Live TV Report: Inside Look at HBO’s Production of U2’s Paris Concert

On the weekend of November 13, about 70 production professionals and OB facilities from United in the Netherlands were in Paris to create a live TV production of a U2 concert at the Accor Hotels Arena that would be broadcast live in the United States. But the day before the show, a series of terrorist attacks in Paris killed 130 people and, in the weeks that followed, created a scenario that not only showed the resiliency of the people of Paris but also the ability for the production team to shift plans. On the weekend prior to December 7, the team once again came together at the arena to complete the original mission. 

Bolke Burnaby Lautier, operations manager for United shared his thoughts on the experience with Ken Kerschbaumer, SVG co-executive director, editorial services; everything from rescheduling the production and the challenge of getting all of the pieces back into place to the emotions involved with a concert that not only brought U2 back to Paris but also the Eagles of Death Metal, the band that was on stage when the horrific attacks at the Bataclan theater took place.

U2 and The Eagles of Death Metal shared the stage at the close of U2's HBO concert special, recorded live in Paris on 7 December.

U2 and The Eagles of Death Metal shared the stage at the close of U2’s HBO concert special, recorded live in Paris on December 7.

A crew of 70 people, United’s OB14 production unit, Broadcast Rental (provider of Cobham Solo h.264 transmitters RF links for Sony F55 cameras and Cobham transmitter on a drum kit), VER (provider of the main live cameras and lenses), Photo Cinerent (based in Paris), EuroGrip, and Dutch Television Services) all played an important part in the efforts.

Kerschbaumer: Obviously it must have been emotional simply knowing that everyone was going to get a chance to complete the original broadcast. What was it like during the past two weeks, in terms of getting to reset and focus on making the show happen?

Lautier: It was different for everybody as people reacted all in their own way. For some, it was just work, and for others, weird and scary to go back. One thing they all had in common? They wanted to finish the job.

A big job like this always has a special vibe, and you need that to get the max result for the client and satisfaction for the team. So when a show like this runs in the ground, the hangover is massive in every way and getting the derailed beast back on track again is difficult and takes a lot for every body. Personally, I was afraid that it was close to impossible, given the circumstances, to get the team to point high point where they left it.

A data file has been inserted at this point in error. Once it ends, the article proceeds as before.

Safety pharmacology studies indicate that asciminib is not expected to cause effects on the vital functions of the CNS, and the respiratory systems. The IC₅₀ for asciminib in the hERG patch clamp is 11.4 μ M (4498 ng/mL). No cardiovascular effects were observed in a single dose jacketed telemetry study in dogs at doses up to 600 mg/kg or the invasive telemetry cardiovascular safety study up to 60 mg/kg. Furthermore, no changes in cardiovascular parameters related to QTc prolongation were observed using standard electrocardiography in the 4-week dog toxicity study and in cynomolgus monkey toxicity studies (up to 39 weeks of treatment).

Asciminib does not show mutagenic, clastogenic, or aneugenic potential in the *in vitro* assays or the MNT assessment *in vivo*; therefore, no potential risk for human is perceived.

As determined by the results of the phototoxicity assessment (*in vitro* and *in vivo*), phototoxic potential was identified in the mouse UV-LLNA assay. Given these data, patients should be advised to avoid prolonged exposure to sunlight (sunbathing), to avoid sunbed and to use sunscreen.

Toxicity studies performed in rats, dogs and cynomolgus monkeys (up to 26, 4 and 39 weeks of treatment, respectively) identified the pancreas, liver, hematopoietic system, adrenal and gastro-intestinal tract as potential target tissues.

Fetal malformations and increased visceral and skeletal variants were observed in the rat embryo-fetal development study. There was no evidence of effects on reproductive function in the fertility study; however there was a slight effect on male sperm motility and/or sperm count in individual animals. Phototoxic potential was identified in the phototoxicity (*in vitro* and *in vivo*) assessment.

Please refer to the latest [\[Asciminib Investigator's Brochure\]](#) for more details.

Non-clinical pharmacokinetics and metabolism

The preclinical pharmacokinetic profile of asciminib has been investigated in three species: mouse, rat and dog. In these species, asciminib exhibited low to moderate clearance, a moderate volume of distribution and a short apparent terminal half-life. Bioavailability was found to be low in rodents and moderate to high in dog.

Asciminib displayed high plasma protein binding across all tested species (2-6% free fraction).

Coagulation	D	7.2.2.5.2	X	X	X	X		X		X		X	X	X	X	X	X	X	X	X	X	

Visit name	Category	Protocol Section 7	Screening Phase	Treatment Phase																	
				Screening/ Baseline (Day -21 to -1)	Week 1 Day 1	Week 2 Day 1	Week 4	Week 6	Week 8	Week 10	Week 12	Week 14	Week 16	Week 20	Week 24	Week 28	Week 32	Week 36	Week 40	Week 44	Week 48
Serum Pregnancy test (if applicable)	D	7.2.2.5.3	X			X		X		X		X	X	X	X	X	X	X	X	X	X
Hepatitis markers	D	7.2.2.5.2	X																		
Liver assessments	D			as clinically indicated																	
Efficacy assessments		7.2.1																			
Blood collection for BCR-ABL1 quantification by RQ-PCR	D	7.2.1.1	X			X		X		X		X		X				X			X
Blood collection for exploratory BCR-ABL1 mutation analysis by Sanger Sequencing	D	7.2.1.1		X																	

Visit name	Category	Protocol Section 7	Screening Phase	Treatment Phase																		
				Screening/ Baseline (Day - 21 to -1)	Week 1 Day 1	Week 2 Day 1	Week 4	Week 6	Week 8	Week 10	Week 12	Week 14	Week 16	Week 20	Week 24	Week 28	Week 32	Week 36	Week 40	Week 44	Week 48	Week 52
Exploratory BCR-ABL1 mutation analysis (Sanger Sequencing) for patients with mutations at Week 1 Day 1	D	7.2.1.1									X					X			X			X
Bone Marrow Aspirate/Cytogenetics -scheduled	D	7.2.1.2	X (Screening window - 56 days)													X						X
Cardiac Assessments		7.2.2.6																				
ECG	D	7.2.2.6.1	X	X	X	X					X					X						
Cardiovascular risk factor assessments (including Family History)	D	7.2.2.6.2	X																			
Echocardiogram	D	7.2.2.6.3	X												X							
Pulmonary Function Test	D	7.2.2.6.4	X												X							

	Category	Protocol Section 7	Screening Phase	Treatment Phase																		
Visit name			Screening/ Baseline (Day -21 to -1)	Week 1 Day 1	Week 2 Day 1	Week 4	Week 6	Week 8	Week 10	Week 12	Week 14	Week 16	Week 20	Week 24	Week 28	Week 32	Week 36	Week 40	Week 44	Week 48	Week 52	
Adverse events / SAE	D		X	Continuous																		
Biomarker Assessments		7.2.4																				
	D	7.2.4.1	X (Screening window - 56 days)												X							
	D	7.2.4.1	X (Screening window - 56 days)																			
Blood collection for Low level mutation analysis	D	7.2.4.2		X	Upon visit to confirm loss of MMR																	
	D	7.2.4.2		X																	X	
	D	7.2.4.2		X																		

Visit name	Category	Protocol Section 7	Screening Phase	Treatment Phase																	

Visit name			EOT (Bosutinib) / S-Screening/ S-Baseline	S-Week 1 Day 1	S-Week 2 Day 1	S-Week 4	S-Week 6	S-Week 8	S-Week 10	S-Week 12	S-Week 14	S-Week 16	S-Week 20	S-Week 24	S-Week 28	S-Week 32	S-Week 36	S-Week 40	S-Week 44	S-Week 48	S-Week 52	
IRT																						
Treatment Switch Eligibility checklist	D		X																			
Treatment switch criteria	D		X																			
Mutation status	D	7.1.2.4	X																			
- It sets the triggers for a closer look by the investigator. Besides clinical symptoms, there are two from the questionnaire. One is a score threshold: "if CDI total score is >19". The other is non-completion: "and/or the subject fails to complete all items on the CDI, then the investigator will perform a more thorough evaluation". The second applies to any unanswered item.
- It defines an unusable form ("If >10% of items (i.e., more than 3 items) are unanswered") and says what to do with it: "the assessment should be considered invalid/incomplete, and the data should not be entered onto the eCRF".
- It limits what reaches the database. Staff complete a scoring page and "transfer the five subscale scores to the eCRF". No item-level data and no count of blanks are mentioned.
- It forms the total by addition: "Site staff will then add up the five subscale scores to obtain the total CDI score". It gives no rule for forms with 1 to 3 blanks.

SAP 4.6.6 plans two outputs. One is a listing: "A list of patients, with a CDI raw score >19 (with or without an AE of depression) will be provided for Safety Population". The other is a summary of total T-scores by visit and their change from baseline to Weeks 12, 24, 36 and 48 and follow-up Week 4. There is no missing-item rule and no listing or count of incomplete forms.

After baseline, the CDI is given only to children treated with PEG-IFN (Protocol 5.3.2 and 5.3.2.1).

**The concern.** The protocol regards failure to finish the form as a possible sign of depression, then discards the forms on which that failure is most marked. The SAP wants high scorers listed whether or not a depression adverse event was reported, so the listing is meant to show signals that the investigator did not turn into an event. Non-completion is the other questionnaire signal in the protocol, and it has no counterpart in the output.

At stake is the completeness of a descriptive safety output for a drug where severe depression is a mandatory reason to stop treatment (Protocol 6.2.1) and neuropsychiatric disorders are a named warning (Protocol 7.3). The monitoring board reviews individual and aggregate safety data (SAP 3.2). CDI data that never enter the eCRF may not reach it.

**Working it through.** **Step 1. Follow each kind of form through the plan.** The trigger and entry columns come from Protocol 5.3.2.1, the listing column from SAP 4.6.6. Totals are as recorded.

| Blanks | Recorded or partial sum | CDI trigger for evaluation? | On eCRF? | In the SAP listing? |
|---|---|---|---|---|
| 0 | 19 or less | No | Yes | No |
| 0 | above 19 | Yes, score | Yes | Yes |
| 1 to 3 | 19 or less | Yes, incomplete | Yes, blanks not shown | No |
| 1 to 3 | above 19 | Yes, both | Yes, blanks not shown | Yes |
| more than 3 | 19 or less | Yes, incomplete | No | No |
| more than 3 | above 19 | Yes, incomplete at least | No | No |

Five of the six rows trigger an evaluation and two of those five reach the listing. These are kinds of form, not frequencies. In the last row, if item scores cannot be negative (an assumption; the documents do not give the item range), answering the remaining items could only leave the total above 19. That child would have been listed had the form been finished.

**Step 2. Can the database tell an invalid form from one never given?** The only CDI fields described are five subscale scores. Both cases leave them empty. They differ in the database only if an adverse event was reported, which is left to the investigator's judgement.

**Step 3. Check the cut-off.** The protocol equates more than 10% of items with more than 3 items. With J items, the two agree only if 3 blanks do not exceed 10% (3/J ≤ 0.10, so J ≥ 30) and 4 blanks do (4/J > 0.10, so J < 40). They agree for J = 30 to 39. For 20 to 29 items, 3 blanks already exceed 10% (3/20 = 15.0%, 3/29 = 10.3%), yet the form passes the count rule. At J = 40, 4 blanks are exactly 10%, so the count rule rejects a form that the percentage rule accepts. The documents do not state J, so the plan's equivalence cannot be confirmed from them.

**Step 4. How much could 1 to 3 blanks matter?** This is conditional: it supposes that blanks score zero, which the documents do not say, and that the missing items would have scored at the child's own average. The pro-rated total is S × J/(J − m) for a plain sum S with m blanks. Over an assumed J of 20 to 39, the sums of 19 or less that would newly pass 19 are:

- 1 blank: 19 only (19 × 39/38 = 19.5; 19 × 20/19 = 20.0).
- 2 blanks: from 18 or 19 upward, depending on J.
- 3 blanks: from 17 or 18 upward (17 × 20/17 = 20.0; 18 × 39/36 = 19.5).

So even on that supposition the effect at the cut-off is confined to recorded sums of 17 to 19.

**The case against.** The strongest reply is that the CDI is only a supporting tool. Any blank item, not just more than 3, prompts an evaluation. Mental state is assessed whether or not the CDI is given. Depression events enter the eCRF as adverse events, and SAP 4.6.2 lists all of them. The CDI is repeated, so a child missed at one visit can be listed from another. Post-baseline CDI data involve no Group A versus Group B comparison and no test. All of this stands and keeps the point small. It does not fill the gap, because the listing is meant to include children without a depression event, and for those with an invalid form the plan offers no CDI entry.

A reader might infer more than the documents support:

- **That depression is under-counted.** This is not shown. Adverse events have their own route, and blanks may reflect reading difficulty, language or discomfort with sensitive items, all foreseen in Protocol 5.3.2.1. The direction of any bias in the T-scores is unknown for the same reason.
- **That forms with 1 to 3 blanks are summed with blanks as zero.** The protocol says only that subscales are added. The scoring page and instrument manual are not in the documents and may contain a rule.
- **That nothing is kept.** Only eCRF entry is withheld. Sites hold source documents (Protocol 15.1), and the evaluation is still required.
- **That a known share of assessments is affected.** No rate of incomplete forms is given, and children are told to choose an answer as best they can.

Kerschbaumer: So how did it go?

Lautier: They all proved me wrong. The team turned out to be technically the best and it was the fastest in-and-out show that also ended on a high spirit. I have been doing this for 20 years and have never seen a team of 70 work together as one like they did on this show. For example, they managed to rig 21 4K film cameras, scaffolding, intercom, monitors, and everything that is involved in five hours. And the move out the next day was even more impressive.

Kerschbaumer: When the original show was cancelled, what was the challenge in making sure all of the same personnel and equipment could be back at the venue only a couple of weeks later? Were there any changes in terms of staffing and/or equipment because it was not available?

Lautier: The truck was booked for other events like Champions League football, so we had to go to other trucks. There was a chain reaction that affected about five other jobs in order to make OB14 available again.

Some of the equipment is quite standard but the specialty equipment was a challenge. Sony HDC-4300 cameras had to come from all over Europe and also all of them had to be updated to the same 4K license and software level.

The biggest nightmare was the set of 15 Sony F55 cameras, lenses, and controls. We hired most of that package from VER (we work with them on all of our shows like this) and thanks to them we could park the complete camera, lens, and control package for three weeks. I don’t want to know what kind of a logistical nightmare that created for them.

Kerschbaumer: The U2 touring show itself has a very large video production itself in terms of cameras, etc. Where were the additional cameras for the broadcast show placed? Did you have access to the same camera feeds used for the in-house production?

Lautier: We had full coverage with our own cameras and we were shooting 35mm, recording at 4K, and did a live HD broadcast. So all of that did not match the tour cameras. We also wanted to shoot at 59.94 frames per second for the U.S. territory while the tour production was shown at 50 frames per second.

The only camera we used from the tour were in the places where we could not get to, like between the screens. The tour crew was kind enough to reset those cameras to 59.94 for us, and we converted back for them to 720/50 as that is an easier conversion.